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Tansy Ragwort
Keep an eye out for that Ragwort villain posted on 07/31/2017

There’s a killer loose on the Mountain. His name is Ragwort. That’s Tansy Ragwort to you, pal.

The invasive weed tansy ragwort has a long and deadly history in the Pacific Northwest. It is believed to have been brought here in the early 20th Century through ballast water from ships.

This noxious plant is dangerous to humans and livestock due to a poisonous alkaloid in its tissue which causes liver damage when ingested, according to Lisa Kilders, education and outreach program manager for the Clackamas Soil and Water Conservation District.

“Horses and cows are especially susceptible to this poisonous weed with death occurring after consuming 3 to 8 percent of body weight,” Kilders wrote in a press release to The Mountain Times. “Humans can also be harmed from tansy ragwort by consuming the plant, consuming livestock suffering from liver damage … by consuming animal products such as milk (made from liver damaged cows), and honey (made with tansy ragwort nectar).”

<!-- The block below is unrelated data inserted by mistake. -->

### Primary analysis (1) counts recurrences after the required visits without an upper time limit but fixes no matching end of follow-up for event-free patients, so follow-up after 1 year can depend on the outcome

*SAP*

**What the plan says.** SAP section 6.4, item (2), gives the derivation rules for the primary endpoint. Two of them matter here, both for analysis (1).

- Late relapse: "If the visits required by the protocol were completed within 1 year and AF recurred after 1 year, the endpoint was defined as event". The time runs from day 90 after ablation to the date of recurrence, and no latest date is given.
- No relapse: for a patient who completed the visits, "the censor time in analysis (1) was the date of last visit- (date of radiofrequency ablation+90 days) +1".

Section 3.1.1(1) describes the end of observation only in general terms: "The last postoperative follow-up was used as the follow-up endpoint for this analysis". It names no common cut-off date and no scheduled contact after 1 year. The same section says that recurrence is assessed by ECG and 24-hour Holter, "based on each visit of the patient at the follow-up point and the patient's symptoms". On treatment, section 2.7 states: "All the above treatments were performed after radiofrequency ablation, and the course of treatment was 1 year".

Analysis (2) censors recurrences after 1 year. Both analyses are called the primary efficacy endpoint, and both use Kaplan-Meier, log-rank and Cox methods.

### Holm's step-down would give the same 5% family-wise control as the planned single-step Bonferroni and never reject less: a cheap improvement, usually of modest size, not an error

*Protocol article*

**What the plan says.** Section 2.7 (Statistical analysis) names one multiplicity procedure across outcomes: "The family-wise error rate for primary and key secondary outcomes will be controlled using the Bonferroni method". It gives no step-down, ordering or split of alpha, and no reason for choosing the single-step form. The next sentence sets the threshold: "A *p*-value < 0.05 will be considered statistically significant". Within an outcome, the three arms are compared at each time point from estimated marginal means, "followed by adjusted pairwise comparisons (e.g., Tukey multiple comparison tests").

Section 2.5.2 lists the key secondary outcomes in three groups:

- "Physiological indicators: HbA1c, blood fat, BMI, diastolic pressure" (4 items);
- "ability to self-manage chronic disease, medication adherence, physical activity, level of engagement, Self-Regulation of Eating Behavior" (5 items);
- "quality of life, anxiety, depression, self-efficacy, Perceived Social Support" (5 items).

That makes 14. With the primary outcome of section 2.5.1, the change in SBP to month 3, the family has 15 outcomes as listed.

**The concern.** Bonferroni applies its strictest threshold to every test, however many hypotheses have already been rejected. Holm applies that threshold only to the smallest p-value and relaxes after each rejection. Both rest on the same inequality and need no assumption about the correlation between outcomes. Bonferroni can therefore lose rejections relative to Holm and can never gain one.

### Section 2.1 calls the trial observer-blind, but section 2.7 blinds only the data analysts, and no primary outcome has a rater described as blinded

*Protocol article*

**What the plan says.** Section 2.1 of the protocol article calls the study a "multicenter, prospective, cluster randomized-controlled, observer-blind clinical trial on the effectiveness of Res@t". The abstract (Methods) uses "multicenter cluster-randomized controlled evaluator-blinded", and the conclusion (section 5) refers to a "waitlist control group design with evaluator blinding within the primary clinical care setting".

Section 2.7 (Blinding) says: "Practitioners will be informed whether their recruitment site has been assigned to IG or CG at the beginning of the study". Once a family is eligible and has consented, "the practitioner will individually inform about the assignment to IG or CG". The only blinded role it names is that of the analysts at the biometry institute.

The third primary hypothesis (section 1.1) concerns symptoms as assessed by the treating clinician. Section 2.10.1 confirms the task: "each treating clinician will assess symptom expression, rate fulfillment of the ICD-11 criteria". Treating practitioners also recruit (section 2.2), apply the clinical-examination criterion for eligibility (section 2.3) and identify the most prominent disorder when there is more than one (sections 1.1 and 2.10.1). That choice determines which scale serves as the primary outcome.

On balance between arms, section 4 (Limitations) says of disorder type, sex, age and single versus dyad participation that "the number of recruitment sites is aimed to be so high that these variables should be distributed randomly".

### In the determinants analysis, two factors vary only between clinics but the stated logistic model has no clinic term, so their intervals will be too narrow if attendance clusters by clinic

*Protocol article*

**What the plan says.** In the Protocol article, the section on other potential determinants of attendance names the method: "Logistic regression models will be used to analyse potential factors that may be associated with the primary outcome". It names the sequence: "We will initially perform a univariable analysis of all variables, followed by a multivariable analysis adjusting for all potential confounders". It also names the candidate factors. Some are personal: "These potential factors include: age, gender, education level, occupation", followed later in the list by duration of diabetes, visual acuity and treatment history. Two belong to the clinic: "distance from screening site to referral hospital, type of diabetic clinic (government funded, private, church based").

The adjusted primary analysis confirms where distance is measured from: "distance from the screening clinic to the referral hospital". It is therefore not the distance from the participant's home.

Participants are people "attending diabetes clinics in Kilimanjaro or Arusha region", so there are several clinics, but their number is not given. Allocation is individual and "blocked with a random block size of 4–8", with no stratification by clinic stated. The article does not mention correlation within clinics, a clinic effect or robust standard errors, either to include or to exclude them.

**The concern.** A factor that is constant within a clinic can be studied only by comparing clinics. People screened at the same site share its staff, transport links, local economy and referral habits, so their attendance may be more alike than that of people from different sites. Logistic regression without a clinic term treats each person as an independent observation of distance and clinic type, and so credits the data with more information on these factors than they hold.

Ragwort is an especially familiar sight in rural communities. It prefers a cool, wet climate, well-drained soils and full to partial sun.

“You can see patches of tansy in pastures, fields, grasslands, vacant land, waste places, horse trails, roadsides, rangeland, riparian areas, and clear cuts,” Kilders wrote.

Tansy ragwort is a biennial, taking two years to complete its lifecycle. In its first year, it appears as a ground-hugging rosette, transitioning in its second year up to six feet in height. It blooms in late spring and early summer with yellow flowers. The stems are green, sometimes with a reddish tinge, and the leaves are dark green and ruffled.

Control methods

Rosettes should be dug up, removing the root. Because it is toxic, wear gloves and protective clothing. Pulled plants should be bagged and placed in the municipal waste.

Mowing is not a good control method. While it may prevent the plant from immediately producing seeds, it also stimulates additional growth.

Insects have been introduced – most notably the Cinnabar moth – to help control the invader. The caterpillars of the moth feed on the flowering ragwort during the summer.

For information on how to control the tansy ragwort with chemical controls, contact the WeedWise program at 503-210-6000.

By Larry Berteau/MT




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